A question we field regularly from customers is “how organic” our products are (meaning how many of the ingredients are organic) and why our lines are not produced or labelled as organic.
The answer boils down to two main factors: first, that organic standards are patchy in North America and non-existent in Canada, and second, that we choose our ingredients based on a number of factors, organic being just one of them.
Organic Standards in North America
Whether or not a product is “organic” is a complicated topic in North America, with little to no regulated criteria here in Canada.
In the US, skincare products may be certified as organic under USDA requirements if they contain food-grade, certified organic ingredients.
Under USDA, a skincare product can be certified organic as a food product if it meets the requirements. If it does not meet these requirements then it is not allowed to convey or imply that the product is certified organic.
However in the USA the FDA has authority over production and labelling of cosmetics/skincare, and they have very little power over misleading labels. (See more information here.)
There is no Canadian organics standard for cosmetics/skincare, and the Canadian Organic Standards logo is meant for food, not cosmetics.
There is, however, a certification out of France called EcoCert, or certification within Canada by Certech, an organization which is privately owned and not affiliated with or supported by any regulatory agency. This certification makes sense for some larger companies who have identified organic certification as their top priority and can afford the certification for each of their products (each product is certified individually).
A few of our products (Sweet Pea Organic Body Wash + Shampoo, Skin Tight Belly Butter, Happy Mumma (was Labour Support) Massage Oil and our Organic Hand & Body Washes) meet the USDA organic standards and we label them as Organic to alert customers to the fact that they have an organic ingredient content of 90% or more (please note: water is not included in this measurement).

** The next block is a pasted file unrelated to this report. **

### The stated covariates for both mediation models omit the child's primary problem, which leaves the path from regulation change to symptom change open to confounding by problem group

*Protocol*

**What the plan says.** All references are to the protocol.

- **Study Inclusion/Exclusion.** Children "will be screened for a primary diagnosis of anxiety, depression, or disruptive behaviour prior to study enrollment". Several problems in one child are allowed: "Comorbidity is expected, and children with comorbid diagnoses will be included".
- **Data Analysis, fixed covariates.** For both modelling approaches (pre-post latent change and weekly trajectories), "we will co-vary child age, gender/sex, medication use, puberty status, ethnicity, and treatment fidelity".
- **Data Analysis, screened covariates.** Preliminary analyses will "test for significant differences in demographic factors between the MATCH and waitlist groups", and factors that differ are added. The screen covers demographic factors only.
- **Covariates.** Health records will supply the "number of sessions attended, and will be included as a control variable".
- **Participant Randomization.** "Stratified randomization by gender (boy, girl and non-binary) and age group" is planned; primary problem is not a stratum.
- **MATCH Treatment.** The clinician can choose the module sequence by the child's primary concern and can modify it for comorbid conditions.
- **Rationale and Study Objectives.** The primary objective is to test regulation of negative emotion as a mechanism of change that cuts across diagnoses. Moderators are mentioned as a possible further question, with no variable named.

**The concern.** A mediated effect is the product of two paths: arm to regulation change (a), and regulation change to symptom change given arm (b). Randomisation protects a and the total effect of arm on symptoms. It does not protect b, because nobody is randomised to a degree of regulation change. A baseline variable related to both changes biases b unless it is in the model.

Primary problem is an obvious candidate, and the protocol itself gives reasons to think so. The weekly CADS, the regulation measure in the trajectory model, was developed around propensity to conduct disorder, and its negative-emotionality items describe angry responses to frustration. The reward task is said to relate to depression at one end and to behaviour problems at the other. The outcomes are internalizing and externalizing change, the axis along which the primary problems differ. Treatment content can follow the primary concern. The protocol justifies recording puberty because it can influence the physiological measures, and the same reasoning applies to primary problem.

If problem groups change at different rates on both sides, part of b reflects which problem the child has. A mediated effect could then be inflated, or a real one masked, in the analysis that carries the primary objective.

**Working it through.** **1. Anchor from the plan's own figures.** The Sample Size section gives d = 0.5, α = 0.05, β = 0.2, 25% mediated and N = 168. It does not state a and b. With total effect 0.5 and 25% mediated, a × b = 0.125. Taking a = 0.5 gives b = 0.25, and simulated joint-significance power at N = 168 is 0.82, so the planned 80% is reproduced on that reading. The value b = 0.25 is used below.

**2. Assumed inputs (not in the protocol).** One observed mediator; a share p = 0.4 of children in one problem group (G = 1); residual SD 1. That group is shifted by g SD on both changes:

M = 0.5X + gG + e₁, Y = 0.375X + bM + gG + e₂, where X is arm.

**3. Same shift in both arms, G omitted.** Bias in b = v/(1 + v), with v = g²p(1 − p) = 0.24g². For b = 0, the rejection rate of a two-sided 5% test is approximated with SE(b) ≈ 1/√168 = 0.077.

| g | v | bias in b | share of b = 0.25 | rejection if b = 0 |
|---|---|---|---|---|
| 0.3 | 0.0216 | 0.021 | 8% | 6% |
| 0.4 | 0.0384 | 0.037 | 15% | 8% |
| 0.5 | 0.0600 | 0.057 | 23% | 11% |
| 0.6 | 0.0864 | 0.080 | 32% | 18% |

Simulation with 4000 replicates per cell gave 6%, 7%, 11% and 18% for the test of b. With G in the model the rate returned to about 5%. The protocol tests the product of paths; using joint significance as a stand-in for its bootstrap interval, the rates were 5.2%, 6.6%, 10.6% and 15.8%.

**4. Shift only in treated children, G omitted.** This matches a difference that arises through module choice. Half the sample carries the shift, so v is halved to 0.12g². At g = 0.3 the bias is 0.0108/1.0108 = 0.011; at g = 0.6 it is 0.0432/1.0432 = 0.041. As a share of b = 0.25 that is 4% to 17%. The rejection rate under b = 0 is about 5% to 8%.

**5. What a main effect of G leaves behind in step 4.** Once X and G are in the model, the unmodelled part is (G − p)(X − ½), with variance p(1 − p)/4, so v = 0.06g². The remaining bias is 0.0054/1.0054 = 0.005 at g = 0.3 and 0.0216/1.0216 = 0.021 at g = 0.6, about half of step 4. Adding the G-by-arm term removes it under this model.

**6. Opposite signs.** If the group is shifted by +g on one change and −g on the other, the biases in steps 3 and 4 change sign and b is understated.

Our Criteria for Ingredients
So, you can see why organic certification is not our top priority, just a piece of the puzzle when we shop for ingredients. Here is the breakdown of our priorities:
- Quality — quality is top of the list for us. A high quality ingredient will always win out — it’s a bare minimum standard here.
- Farming practices — yes, we love to buy organic, and many of our ingredients are, in fact, organically grown and certified as such, as disclosed on all our labels. However, when there is a high quality ingredient grown by a local and/or ethical producer that is not certified organic, we look at why that is. Is it because their practices do not meet organic standards? Because their products are wildcrafted? Or because they can’t afford organic certification? These are all questions we ask when looking at ingredients. There are many factors to weigh here!
- Local or Canadian — this also takes precedence over organic certification, again especially when a producer’s growing practices are ethical and they are simply not certified. We support as local as possible, Canadian next, and North American after that — always before looking overseas!
- Cost — there are some cases where the organic and non-organic choice for an ingredient differs in cost by a multitude of more than ten. For instance, if we made our beloved Smooth as a Baby’s Bum Balm 100% organic, the price would go up from $19.95 to more than double that!
- Fair trade — if we can get an ingredient that is fair trade-certified without it too greatly impacting the cost of the finished product we make, we definitely choose fair trade! For instance, our shea butter, which appears in many of our products, is certified Fair Trade and our purchases support the women's group in Ghana that produces it, and subsequently, the entire village in which they live.
We recognize that many of our suppliers are small, family-run businesses. Our top priority is creating a product that is safe and of the highest quality, affordable for families, handcrafted in small batches by employees who receive a Living Wage, and created in a sustainable manner every step of the way.